Federal Defenders of New York Second Circuit Blog


Wednesday, April 17th, 2019

Judge Rakoff Limits Government’s Description of Stock Market as “Level Playing Field”

Prior to opening statements in United States v. Pinto-Thomaz, 18 Cr. 579 (JSR), Southern District Judge Jed S. Rakoff precluded the government from giving a jury the standard line that the stock market should be a “level playing field.” According to this report from Law360.com, Judge Rakoff said, “Anyone who thinks the stock market is a level playing field obviously has no contact with reality.” He permitted the government to argue that the defendant “conferred an ‘illegal advantage'” through tips. …


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Categories: insider trading, Uncategorized

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Thursday, April 11th, 2019

Credit Union Robbery is a Crime of Violence for the Purposes of 18 U.S.C. 924(c)

Today, in United States v. Hendricks, the Second Circuit held that robbery of a credit union, in violation of 18 U.S.C. 2113(a), is a “crime of violence” for the purposes of 18 U.S.C. 924(c). The Circuit said it had “little difficulty in holding that bank robbery committed ‘by intimidation’ categorically constitutes a crime of violence for the purposes of [Section] 924(c)(1)(A).” Opinion at 15.

Stay tuned for a more detailed discussion of Henricks.…


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Categories: 924(c), crime of violence, Johnson

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Enhancement under U.S.S.G. 2A6.2(b)(1)(A) for “violation of a court order of protection” does not apply if the defendant was not served as required by law

In United States v. Thompson, the Second Circuit remanded for resentencing. At sentencing, the District Court determined that the two-level enhancement under U.S.S.G. 2A6.2(b)(1)(A) for “violation of a court order of protection” applied because Mr. Thompson had been “on notice of the issuance” of an order of protection. But Mr. Thompson had not been served with the order in compliance with state law. A state court ex parte order of protection may provide the basis for the application of the enhancement where that order was issued: (1) by a court with personal jurisdiction over both the petitioner and the respondent; (2) by a court with jurisdiction over the subject matter; (3) in compliance with federal procedural due process protections; and (4) in compliance with state time limits regarding notice and opportunity to be heard. Opinion at 8. Here, the court that issued the order of protection did not have …

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Categories: sentencing

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Categories: sentencing

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Tuesday, March 5th, 2019

New York Penal Law 130.45 Not a “Prior Sex Offense” Under the Categorical Approach

Today the Second Circuit applied the categorical approach and vacated a life sentence. In United States v. Kroll, the Circuit held that under the categorical approach, the defendant’s 1993 conviction under New York Penal Law 130.45 did not constitute a “prior sex offense” as defined by 18 U.S.C. 3559(e)(1), and thus did not trigger a mandatory life sentence, because the state statue sweeps more broadly than its federal equivalent.

For a prior state conviction to count as a “prior sex offense,” it must “‘consist[] of conduct that would be a Federal sex offense’ if there were a basis for Federal jurisdiction.'” Opinion at 10. The Circuit held that a district court must employ the categorical approach when determining whether the state statute consists of conduct that would be a Federal sex offense. Under the categorical approach, courts “ask[] whether the least of conduct made criminal by the state statute …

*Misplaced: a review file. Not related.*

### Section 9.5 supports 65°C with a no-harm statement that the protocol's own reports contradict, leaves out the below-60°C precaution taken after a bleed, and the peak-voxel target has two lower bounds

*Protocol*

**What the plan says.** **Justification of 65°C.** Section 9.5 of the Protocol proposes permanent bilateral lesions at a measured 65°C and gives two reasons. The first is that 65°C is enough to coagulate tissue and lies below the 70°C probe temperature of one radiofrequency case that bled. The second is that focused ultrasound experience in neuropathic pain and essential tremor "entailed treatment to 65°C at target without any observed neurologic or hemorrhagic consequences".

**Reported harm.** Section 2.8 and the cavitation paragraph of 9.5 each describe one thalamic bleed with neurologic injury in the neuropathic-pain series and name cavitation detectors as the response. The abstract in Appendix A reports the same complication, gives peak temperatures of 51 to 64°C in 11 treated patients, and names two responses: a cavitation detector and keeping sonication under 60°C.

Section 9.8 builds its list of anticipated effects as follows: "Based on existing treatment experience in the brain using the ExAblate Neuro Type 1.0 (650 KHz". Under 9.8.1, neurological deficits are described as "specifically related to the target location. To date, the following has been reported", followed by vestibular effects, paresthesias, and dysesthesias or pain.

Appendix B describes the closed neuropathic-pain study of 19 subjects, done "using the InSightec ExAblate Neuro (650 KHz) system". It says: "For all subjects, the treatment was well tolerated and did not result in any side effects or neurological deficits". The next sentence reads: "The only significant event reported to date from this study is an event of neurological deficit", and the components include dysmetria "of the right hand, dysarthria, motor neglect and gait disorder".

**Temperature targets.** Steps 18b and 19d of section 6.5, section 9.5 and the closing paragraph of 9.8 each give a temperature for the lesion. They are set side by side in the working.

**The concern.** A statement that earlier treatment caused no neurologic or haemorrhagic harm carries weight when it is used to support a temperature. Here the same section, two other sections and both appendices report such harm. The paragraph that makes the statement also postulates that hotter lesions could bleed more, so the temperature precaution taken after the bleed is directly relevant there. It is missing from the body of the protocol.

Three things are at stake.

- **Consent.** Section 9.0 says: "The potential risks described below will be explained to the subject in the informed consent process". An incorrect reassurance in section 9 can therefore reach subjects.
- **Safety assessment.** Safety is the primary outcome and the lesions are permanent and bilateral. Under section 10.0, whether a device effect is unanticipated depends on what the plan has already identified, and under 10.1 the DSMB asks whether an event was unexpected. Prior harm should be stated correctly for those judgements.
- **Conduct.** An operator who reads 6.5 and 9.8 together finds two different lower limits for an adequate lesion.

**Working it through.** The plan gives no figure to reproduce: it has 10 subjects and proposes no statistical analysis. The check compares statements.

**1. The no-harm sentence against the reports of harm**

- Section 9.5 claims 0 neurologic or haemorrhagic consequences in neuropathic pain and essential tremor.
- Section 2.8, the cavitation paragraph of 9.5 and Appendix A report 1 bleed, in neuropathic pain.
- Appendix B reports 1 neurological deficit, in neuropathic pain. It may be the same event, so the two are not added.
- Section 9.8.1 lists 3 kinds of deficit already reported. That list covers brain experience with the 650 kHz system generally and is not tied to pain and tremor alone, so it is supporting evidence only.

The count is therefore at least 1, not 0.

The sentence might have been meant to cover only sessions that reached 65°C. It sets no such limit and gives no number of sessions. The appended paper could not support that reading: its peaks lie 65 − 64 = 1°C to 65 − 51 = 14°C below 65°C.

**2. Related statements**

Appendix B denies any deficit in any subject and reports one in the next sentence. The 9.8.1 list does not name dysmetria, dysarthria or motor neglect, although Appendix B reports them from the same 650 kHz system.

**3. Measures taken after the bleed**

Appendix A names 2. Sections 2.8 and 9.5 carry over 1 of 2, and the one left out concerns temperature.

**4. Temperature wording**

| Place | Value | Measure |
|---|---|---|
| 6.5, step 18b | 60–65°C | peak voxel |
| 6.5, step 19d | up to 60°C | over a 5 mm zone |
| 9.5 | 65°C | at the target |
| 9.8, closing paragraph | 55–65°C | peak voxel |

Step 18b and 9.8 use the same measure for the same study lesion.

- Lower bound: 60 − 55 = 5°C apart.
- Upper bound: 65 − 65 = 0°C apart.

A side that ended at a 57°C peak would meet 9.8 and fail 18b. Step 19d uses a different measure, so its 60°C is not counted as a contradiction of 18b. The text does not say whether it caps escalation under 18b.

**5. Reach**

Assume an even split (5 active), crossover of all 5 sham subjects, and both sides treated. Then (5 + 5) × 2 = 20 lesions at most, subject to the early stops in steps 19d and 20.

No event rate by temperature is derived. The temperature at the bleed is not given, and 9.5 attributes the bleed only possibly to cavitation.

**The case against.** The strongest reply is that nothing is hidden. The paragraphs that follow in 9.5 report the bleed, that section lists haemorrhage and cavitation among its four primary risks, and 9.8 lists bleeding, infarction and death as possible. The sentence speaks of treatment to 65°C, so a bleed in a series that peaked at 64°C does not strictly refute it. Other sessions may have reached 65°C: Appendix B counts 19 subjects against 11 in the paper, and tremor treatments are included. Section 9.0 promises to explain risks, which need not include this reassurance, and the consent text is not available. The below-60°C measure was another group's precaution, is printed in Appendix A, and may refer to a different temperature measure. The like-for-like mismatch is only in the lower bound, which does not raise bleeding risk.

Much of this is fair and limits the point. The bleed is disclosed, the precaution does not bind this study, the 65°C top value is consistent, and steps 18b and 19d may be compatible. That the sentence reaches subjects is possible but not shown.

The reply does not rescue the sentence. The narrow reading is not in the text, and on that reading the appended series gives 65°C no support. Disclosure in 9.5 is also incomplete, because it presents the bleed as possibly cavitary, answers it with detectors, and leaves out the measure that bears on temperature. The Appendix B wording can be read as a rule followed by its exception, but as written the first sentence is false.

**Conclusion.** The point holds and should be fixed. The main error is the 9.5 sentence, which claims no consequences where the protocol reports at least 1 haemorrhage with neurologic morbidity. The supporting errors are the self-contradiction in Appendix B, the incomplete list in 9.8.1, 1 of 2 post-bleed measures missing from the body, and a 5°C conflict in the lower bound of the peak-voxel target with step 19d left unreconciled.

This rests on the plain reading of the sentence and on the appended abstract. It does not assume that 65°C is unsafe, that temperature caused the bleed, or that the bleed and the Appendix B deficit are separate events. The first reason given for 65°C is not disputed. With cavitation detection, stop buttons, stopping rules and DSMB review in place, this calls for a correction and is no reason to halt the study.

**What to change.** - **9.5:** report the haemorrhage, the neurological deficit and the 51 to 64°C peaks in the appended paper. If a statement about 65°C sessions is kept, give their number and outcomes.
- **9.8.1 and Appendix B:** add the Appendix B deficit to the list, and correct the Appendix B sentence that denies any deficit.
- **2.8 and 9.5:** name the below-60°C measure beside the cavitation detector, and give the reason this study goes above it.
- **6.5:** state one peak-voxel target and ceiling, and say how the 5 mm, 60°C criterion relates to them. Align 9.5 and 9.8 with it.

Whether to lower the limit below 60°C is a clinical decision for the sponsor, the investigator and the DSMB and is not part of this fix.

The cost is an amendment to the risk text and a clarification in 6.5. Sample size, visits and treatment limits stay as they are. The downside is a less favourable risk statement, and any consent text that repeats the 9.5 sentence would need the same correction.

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Categories: categorical approach, sex offenses

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Friday, January 25th, 2019

The 924(c)(3)(B) Circuit Split Grows (in a Good Way)

This week, the Fourth Circuit held in United States v. Simms, No. 15-4640 (4th Cir. 2019) (en banc) that § 924(c)(3)’s residual clause is unconstitutionally vague and therefore that conspiracy to commit Hobbs Act robbery is not a crime of violence. The decision deepens the Circuit split on this issue, which the Supreme Court will soon address in Davis.

Notably, the en banc majority in Simms declined to apply the constitutional avoidance canon to adopt a conduct-specific reading of § 924(c)(3)(B). The avoidance canon has “no application,” the Court stated, where “there is an absence of more than one plausible construction” of the statute. Slip op. at 41 (quotation marks omitted). As the Court explained elsewhere, the government’s favored reading of § 924(c)(3)(B) is implausible because its text and structure “unambiguously require courts to analyze the attributes of an ‘offense that is a felony . . . by …


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Categories: 924(c), categorical approach, conspiracy, crime of violence, Hobbs Act, Johnson

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Wednesday, January 16th, 2019

Loss in Stokeling

Yesterday, in Stokeling v. United States, the Supreme Court held that Florida robbery is a violent felony under the Armed Career Criminal Act (ACCA). In doing so, the Court modified Johnson‘s understanding of the degree of “force” necessary for to satisfy the ACCA’s force clause. The excellent summary below is courtesy of Aamra Ahmad, of the Sentencing Resource Counsel Project, and Paresh Patel, Appellate Chief for the District of Maryland Federal Defenders:

Today, in Stokeling v. United States (17-5554), the Court revisited the meaning of the term “physical force” as it is used in the elements clause of the ACCA statute. In Johnson v. United States, 559 U.S. 133, 140 (2010), the Court defined “physical force” as a quantity of “force capable of causing physical pain or injury.” But in Johnson, the Court also used words such as “severe,” “extreme,” “furious,” or “vehement” to define “physical …